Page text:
Is Period Syncing Real? And Other Period Myths Debunked
Recently, we asked our followers on @knixwear to tell us what was the silliest thing they’ve ever heard in response to their period. While some had us truly LOLing at Knix HQ (Can’t you just hold it until you get home? — from @hayleydbulmer), most made us remember that there are so, so, so many menstruation myths still floating around and believed to be true.
Whether these period myths subconsciously seeped into our baby noggins in elementary school playgrounds, or perpetuated by family legends or superstitions— we still have a lot to learn when it comes to distinguishing menstrual fact and fiction.
We think it's so important to get it right! Knowing how our bodies work allows us to advocate for ourselves and our overall health and wellness. So get out your pencil and a pad (get it?), it’s time to debunk 5 of the most common period myths.
Myth #1: Tampons can get lost inside your body
Definitely not true, all thanks to our good friend— say it with me— the cervix. Your cervix is at the base of your uterus, and it prevents anything you put inside your vagina (tampons included) from being inserted too far.
this just in: my tampon— Mary Charlene (@IamEnidColeslaw) September 8, 2013
Your tampon can get a bit stuck though, but all hope is not lost. You will see that tampon again. Your vagina isn’t as deep as you may think— on average only about 3 to 6 inches, so there’s not that much room for a tampon to disappear. You may have to fish it out with your fingers and search for the string, but that’s just part of the tampon journey, isn’t it?
Myth #2: You can’t swim on your period
*Blows whistle like a lifeguard* — WRONG! There are so many water related period myths, so let’s knock them all out here: You CAN swim on your period. No your period does NOT stop when you’re in the water. And once and for all, your period will NOT attract sharks in the ocean!
Although it may seem like it, your period doesn’t actually stop while you’re in the water. Instead, you’re probably experiencing a reduction of flow due to the water pressure. Your period is still happening, it’s just not flowing out of your body at the same rate (and it'll really spark back up again once you’re out of the water). Good thing there’s Leakproof Swim for that! 😉
And just because there’s still a light flow under the water, that shouldn’t stop you from floating or front-crawling! If anything, being on your period is a good excuse to dive in— your cramps will thank you for it. And so will the sharks. Just kidding!
Myth #3: You and your besties can sync your periods
As much as we would love to confirm this as 100% fact, truth, “bible” as Kim Kardashian would say— syncing with your pals/ co-workers/ roommates/ lovers is sadly a myth.
This may come as a surprise, but there isn’t any concrete scientific proof that “syncing” exists. The phenomenon was first studied in 1971 when psychologist Martha McClintok observed 135 women living in a dorm. She concluded that monthly cycles sync up because our pheromones (chemicals we produce) influence each other when we’re in close contact.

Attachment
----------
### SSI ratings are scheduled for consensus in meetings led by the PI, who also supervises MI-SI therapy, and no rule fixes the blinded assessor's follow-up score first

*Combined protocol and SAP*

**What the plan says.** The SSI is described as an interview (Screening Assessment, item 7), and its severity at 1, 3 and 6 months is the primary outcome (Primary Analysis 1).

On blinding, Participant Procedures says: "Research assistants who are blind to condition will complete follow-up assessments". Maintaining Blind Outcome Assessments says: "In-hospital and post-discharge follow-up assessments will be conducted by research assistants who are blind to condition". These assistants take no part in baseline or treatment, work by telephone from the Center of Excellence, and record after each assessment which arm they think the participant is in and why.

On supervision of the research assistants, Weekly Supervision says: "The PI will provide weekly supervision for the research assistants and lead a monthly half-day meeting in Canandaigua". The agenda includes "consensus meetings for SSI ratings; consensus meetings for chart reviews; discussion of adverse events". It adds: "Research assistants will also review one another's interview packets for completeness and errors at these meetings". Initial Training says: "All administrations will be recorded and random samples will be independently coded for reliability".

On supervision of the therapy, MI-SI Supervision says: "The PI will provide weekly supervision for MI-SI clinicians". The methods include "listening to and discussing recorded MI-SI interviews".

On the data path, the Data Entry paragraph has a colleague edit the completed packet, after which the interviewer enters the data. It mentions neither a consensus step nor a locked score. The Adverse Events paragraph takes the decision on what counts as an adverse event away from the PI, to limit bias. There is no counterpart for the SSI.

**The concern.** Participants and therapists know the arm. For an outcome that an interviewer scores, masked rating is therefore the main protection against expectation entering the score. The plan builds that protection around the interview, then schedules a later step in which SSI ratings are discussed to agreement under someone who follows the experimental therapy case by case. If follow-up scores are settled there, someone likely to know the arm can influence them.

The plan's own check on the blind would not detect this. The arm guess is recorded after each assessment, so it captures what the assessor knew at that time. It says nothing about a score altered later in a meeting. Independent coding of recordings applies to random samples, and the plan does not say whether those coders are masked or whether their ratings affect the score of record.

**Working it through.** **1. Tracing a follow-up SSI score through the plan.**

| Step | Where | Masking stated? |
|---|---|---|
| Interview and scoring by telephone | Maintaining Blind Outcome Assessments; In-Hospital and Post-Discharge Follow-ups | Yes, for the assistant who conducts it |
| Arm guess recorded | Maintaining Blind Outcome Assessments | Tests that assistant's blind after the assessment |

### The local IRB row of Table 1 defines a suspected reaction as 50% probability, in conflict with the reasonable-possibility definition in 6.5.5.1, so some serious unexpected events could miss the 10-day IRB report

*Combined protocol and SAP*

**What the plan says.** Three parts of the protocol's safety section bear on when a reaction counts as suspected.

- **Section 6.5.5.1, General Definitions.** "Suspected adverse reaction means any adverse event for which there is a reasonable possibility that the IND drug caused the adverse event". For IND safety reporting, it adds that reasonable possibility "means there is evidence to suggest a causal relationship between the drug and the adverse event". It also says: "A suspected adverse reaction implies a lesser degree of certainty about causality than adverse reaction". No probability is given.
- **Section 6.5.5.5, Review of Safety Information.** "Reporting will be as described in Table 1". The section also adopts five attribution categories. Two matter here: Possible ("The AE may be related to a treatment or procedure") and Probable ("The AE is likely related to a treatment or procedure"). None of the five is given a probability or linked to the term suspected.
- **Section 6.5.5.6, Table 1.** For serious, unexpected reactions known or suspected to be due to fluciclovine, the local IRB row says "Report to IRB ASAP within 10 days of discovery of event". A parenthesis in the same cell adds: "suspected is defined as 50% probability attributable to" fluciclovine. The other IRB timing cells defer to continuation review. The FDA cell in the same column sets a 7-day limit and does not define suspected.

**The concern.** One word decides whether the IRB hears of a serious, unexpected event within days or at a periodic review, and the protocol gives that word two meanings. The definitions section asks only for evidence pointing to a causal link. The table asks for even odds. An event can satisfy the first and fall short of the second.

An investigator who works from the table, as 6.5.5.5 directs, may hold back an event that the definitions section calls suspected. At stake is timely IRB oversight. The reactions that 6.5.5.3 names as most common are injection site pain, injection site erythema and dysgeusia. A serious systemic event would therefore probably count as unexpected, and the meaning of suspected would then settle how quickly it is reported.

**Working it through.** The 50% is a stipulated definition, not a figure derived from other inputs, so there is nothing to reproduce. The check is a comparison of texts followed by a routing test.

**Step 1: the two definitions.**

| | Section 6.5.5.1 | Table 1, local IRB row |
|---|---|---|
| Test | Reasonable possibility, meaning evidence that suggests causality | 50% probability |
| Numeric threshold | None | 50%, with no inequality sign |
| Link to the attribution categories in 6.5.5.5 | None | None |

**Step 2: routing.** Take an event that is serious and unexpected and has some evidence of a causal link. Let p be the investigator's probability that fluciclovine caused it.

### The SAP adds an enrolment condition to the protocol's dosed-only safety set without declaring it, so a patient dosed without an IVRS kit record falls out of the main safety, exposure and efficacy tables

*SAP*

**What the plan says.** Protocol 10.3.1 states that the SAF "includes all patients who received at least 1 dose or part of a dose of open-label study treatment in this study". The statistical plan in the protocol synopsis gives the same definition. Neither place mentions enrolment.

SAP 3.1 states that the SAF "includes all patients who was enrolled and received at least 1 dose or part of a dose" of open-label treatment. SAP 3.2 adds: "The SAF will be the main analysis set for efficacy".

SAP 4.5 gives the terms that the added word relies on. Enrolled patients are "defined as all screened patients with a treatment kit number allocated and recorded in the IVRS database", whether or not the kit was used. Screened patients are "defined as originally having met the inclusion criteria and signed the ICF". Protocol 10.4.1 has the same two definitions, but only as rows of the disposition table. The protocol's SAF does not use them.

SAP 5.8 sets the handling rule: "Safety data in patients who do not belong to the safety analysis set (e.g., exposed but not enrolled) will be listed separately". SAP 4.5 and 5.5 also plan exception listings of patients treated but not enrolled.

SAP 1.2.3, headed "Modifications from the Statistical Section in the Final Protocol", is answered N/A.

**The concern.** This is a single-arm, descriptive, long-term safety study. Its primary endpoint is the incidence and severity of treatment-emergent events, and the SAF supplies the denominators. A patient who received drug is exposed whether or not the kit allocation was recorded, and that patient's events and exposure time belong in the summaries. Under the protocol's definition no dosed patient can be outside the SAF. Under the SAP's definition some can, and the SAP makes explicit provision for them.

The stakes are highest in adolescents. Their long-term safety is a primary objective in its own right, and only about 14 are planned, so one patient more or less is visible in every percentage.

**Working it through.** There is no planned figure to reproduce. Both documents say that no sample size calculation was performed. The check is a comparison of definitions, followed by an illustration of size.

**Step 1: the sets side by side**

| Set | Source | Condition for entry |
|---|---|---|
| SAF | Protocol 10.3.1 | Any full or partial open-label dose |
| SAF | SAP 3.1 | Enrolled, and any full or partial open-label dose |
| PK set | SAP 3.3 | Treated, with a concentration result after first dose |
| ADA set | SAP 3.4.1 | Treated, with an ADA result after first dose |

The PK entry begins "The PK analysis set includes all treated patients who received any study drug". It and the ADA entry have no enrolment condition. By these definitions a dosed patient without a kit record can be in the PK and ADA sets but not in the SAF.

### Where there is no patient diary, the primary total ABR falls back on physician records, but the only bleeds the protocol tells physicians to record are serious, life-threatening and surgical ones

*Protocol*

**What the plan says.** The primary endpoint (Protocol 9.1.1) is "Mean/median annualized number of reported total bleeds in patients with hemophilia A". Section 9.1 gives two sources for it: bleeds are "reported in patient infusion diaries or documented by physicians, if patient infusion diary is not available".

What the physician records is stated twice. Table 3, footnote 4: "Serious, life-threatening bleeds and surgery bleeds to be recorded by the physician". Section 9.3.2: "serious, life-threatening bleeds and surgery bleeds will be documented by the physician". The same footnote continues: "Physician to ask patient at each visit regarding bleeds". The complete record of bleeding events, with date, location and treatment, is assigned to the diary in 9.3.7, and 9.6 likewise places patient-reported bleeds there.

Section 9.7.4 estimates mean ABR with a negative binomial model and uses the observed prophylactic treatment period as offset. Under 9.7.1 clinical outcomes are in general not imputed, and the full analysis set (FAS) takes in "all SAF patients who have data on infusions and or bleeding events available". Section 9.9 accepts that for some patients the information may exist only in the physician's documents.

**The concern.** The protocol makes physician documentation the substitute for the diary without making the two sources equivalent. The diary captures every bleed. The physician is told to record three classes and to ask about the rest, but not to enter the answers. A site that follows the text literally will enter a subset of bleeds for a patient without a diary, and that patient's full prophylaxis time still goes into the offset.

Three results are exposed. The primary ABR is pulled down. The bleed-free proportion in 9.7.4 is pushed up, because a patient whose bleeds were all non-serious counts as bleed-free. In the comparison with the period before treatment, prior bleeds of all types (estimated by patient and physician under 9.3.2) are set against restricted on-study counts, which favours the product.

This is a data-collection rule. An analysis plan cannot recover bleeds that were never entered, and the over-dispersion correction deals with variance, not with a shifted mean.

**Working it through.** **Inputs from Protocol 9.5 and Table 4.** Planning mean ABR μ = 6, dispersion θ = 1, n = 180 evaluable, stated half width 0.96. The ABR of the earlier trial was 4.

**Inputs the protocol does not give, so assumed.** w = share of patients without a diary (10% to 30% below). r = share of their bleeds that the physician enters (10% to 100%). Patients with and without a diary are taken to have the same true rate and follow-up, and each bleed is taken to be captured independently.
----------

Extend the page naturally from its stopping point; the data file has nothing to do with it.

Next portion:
people’s periods syncing up was the first bluetooth technology— rosemary donahue (@rosadona) November 15, 2020
But a few recent studies have actually proven this to be untrue— with researchers saying, “Sorry babes! It’s not magic. It’s just math”. With the average period lasting 2-7 days and the average cycle lasting 21-35 days, you’re bound to bump into a friend’s cycle eventually. But no matter the reason for the matching menstrual cycle, it’s still a fun coincidence when it happens!
Myth #4: You can’t get pregnant on your period
It’s not common, but it can certainly happen!
Health class has taught us that when you’re on your period, you’re not ovulating— which means you can’t get pregnant. This is mostly the case, but not always.
If you have an unpredictable period, you most likely have an unpredictable ovulation and menstrual cycle— so it isn’t always reliable to trust your body’s calendar. Plus, ovulation can happen before, during and after the bleeding phase. PLUS! You can bleed even when you’re not on your period, it’s calling spotting. And on TOP of that, even if you’re not ovulating when you have sex, sperm can live in your vagina for up to 5 days. Which means that if an egg is released during that time, it can be fertilized.
Long story short: Have safe sex! Love, Knix.
Myth #5: PMS is all in your head
Over the last few decades, certain medical professionals have come out of the literal woodwork to try and prove that PMS isn’t real. But forget those trolls. PMS is real, and denying its existence only harms the people who experience it.
[me watching HGTV on my period]— Sophia Benoit (@1followernodad) March 31, 2017
I don't even care if they love it or list it , i just hope they're happy as a family
All throughout your menstrual cycle, your hormones are constantly changing. We’re talking varying levels of estrogen and progesterone that affect our bodies and our brains. These changing hormone levels cause everything from cramping, to irritability, to period poops. And if this happens to you— you’re far from alone. Over 90% of people who menstruate have at least one PMS symptom.
It’s important to recognize that the lousiness most of us feel before (and during) our periods is real. It allows us to have a better understanding of what’s happening to our bodies, and also allows us to check in with ourselves during a time where we feel more vulnerable both mentally and physically.